Legislative bills in Montana and Idaho that will grant certain benefits and presumptions for first responders appear to be headed to a successful result, bringing those states in line with many others who have recently followed the same path. The Montana proposal would provide automatic presumptions for certain medical diseases and illnesses, while the Idaho effort will establish psychiatric and mental health benefits for first responders who experience mental trauma without a correlated physical injury (mental-mental).

In other words, first responders in those states will become a special class of employee, granted benefits denied to other people who lack the appropriate job title. 

There. Someone has to say it.

Everyone wants to support first responders, and in today’s environment anyone questioning positive actions in support of first responders will be immediately thrust into a negative light. So be it. As indicated, some things just need to be said.

I have tremendous respect for first responders. It takes a brave and dedicated person to run towards danger while everyone else is running away. They risk life and limb to serve and save, and they deserve our utmost gratitude and respect. However, the relentless drive across the nation to provide extended and (IMHO) at times unreasonable benefits is misguided and unfair to the general public they are dedicated to serve.

My home state of Florida was one such entity, passing PTSD legislation for first responders last year in the wake of the Parkland school shooting. While the final bill that passed was much more reasonable than what almost made it through, it established two distinctly different sets of standards for people who witness and endure the same mass casualty incident. Hostages taken during a violent bank robbery who witness co-workers being murdered get no benefits under Florida law. But the paramedic who zips the bodies into the bags after the danger has passed is eligible for benefits if they are traumatized by what they saw.

Let me be clear on that point. The people who experience the violence, endure the action, who live through the maelstrom physically unscathed; they get nothing. The people who arrive after the fact, however, are entitled to benefits, with the primary determinant of eligibility being their job title.

I understand the example I present is a limited one. There are many situations where emergency personnel are confronted directly with danger and must respond with potentially trauma inducing actions. But there are many circumstances where the two-class citizen scenario will now exist. To look at a real-life incident, if the Parkland shooting were to occur today, that Sheriff’s Deputy who famously stood outside the doors and did nothing would be entitled to PTSD benefits in the state of Florida. The teachers, students, administrators and janitors inside the building hiding behind doors and under desk’s watching others get killed, would get nothing.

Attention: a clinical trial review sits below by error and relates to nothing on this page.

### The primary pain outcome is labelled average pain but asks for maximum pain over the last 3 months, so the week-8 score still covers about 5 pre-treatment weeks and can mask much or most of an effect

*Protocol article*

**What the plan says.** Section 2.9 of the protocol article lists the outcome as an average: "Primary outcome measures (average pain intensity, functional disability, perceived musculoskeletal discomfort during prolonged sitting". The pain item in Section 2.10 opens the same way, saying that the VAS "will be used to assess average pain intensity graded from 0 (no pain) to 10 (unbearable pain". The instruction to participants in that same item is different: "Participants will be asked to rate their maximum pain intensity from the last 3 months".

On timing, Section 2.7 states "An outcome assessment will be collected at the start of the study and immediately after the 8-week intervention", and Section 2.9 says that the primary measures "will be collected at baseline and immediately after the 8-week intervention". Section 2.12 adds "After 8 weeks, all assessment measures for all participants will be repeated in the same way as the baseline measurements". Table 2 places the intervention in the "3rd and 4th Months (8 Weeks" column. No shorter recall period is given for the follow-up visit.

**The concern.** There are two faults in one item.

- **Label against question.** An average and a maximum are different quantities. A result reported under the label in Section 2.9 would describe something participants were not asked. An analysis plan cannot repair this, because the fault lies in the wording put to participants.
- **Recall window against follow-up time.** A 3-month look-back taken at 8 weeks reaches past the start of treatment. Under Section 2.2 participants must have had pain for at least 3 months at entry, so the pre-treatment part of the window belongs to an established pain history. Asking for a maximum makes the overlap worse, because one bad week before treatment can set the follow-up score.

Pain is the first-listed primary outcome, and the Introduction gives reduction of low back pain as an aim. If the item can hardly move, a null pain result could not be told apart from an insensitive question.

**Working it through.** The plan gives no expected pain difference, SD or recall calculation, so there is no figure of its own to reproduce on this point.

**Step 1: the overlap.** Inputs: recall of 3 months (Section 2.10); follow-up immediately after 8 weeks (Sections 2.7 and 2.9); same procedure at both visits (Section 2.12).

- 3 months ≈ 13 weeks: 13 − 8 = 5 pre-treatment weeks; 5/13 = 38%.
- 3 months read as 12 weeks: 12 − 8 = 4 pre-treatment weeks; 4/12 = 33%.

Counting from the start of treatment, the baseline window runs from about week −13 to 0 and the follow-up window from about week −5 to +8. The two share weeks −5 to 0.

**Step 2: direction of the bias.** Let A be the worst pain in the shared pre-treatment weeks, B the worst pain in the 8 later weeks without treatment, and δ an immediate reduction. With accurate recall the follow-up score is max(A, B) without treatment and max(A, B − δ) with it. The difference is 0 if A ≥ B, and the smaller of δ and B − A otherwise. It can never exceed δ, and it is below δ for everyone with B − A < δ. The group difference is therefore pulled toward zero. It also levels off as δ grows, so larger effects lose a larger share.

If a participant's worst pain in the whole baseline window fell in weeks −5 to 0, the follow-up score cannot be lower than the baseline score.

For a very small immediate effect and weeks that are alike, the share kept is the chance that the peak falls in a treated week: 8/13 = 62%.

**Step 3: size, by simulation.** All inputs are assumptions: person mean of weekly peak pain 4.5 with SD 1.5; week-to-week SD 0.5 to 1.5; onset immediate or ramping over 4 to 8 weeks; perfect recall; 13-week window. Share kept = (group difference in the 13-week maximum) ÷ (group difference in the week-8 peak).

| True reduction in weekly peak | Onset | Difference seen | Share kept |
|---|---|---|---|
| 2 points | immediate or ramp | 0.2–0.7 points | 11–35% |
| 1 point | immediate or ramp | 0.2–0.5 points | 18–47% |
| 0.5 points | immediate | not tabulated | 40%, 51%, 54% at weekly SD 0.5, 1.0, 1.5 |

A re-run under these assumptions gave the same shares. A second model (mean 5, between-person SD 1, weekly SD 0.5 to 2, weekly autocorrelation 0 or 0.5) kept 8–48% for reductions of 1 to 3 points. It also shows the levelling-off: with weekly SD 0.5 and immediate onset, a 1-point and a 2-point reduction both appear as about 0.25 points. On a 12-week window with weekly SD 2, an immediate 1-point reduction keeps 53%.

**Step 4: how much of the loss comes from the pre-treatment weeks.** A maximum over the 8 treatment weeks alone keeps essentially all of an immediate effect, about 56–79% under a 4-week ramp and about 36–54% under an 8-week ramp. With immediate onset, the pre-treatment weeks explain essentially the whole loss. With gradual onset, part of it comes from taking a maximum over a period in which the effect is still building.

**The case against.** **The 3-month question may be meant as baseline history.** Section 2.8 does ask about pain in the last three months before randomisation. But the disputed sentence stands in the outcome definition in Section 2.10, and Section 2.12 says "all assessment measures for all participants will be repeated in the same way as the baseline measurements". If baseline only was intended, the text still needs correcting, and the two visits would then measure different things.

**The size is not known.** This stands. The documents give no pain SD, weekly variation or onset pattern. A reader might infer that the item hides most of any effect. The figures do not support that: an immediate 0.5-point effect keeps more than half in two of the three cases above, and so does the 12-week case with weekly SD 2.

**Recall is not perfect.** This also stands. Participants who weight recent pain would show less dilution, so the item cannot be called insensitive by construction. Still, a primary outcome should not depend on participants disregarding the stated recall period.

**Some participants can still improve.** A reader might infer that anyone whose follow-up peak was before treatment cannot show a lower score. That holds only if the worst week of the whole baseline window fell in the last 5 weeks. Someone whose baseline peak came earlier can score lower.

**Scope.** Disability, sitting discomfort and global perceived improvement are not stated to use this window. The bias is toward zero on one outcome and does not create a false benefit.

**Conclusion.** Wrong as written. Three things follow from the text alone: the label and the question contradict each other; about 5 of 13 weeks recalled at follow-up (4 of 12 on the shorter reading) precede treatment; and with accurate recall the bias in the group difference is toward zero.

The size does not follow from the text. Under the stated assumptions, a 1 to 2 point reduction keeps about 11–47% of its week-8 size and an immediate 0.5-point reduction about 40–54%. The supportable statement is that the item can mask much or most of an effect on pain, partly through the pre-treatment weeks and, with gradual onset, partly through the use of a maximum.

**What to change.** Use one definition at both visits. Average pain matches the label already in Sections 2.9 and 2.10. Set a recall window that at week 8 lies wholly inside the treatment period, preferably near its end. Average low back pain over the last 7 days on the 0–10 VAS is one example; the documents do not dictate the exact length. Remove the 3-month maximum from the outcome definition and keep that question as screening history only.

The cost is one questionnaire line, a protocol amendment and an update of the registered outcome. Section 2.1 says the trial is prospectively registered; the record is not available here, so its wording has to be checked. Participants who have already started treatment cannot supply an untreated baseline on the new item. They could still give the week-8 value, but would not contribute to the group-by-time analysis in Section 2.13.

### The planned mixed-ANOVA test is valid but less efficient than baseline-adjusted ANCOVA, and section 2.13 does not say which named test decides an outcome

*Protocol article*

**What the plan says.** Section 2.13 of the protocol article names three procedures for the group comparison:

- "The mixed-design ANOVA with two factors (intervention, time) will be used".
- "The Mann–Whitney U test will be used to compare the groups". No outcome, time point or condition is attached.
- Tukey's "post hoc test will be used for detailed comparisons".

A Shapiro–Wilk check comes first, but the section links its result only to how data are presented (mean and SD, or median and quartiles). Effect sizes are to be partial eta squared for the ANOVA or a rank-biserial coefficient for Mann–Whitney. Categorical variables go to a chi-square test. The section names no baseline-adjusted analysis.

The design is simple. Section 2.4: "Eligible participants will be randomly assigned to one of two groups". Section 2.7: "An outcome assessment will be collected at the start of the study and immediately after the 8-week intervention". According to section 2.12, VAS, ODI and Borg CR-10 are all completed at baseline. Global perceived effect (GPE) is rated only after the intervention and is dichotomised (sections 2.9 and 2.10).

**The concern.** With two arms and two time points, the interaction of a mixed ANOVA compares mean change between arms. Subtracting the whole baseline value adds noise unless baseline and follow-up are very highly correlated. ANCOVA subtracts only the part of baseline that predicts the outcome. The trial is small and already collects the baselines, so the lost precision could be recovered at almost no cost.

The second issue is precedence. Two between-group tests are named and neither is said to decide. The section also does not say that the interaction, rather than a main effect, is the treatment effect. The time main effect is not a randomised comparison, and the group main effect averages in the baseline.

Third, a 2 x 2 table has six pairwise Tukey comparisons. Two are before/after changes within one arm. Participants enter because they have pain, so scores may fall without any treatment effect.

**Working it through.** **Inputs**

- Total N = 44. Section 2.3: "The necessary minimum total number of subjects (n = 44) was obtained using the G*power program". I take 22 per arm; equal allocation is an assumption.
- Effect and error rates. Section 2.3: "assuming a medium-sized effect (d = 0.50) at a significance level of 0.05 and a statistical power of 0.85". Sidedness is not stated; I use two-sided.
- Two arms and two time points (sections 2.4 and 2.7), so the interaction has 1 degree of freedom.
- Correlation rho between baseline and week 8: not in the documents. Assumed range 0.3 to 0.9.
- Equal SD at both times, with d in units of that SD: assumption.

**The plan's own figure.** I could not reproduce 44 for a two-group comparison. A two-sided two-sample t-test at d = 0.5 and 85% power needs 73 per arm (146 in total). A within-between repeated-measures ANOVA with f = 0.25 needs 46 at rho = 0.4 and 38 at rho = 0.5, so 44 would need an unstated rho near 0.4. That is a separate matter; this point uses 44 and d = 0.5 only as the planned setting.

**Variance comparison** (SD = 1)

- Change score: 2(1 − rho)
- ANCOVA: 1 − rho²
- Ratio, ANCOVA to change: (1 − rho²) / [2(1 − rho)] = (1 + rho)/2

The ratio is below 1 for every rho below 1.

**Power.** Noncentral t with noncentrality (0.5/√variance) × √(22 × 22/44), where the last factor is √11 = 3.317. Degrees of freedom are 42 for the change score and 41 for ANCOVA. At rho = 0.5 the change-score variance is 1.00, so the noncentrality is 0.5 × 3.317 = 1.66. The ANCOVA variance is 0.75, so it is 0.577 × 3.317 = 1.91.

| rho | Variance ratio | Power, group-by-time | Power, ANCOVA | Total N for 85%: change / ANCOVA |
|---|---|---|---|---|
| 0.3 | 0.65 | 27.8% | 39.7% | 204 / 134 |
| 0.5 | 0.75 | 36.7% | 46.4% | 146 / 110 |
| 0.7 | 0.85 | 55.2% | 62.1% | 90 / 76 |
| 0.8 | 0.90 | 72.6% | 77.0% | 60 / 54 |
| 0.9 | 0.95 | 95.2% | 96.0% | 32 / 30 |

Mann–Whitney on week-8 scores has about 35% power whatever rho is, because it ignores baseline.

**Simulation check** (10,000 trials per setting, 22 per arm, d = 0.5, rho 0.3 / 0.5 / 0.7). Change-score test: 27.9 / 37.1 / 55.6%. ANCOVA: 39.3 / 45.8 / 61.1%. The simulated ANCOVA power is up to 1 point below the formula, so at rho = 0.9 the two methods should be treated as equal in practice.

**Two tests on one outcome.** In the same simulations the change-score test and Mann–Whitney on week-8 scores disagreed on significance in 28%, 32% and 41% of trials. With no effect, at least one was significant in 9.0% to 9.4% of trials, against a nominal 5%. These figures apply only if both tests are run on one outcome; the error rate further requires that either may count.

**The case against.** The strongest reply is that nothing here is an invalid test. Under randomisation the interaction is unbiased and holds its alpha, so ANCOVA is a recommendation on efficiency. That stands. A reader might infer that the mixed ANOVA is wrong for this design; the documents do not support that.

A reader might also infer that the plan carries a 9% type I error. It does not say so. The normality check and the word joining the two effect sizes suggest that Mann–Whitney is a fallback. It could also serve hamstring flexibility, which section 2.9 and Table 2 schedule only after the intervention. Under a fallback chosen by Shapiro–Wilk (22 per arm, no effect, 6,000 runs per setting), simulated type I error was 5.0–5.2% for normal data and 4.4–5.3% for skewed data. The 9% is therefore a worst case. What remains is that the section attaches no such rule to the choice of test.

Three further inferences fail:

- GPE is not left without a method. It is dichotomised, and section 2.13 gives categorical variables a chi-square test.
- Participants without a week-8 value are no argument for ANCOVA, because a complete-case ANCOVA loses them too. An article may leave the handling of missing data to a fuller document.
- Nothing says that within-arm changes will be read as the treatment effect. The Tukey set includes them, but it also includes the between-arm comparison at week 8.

Judge David Langham wrote a very interesting piece earlier this week about a man in Michigan who died after falling into a heated vat of sulfuric acid. He had burns over 100% of his body. His co-workers had to fish him out of the tank and run him through a special chemical shower before first responders arrived. Certainly, witnessing such an event could be traumatic. Seeing the extent of those burns could cause strong emotional responses in people. In many states those co-workers (with the exception of a few who burned their hands while rescuing him) would be eligible for no benefits, while the responding medical team would be.

As a point of clarification, Michigan does offers special conditions for emergency personnel for certain physical conditions, but not PTSD. The state does consider mental disabilities as compensable, if arising out of actual events of employment and not “unfounded perceptions,” and if the employee’s perception of the actual events is reasonably grounded in fact or reality. That isn’t exactly a slam dunk on the road to compensability. The onus is on the employee to prove a correlation. However, this example placed in many other states stands on its own.

Across the nation we are steadily creating a two-tiered benefit system, where one special class of employee will be entitled to benefits based solely on their position. The emotional argument combined with the power of unions and influential political support make it a difficult concept for most politicians to oppose. I believe it is a trend we will come to regret. 

We all want to support our first responders. I really get it. Except that I am not a first responder, which means when it comes to certain benefits and privileges, I really don’t.

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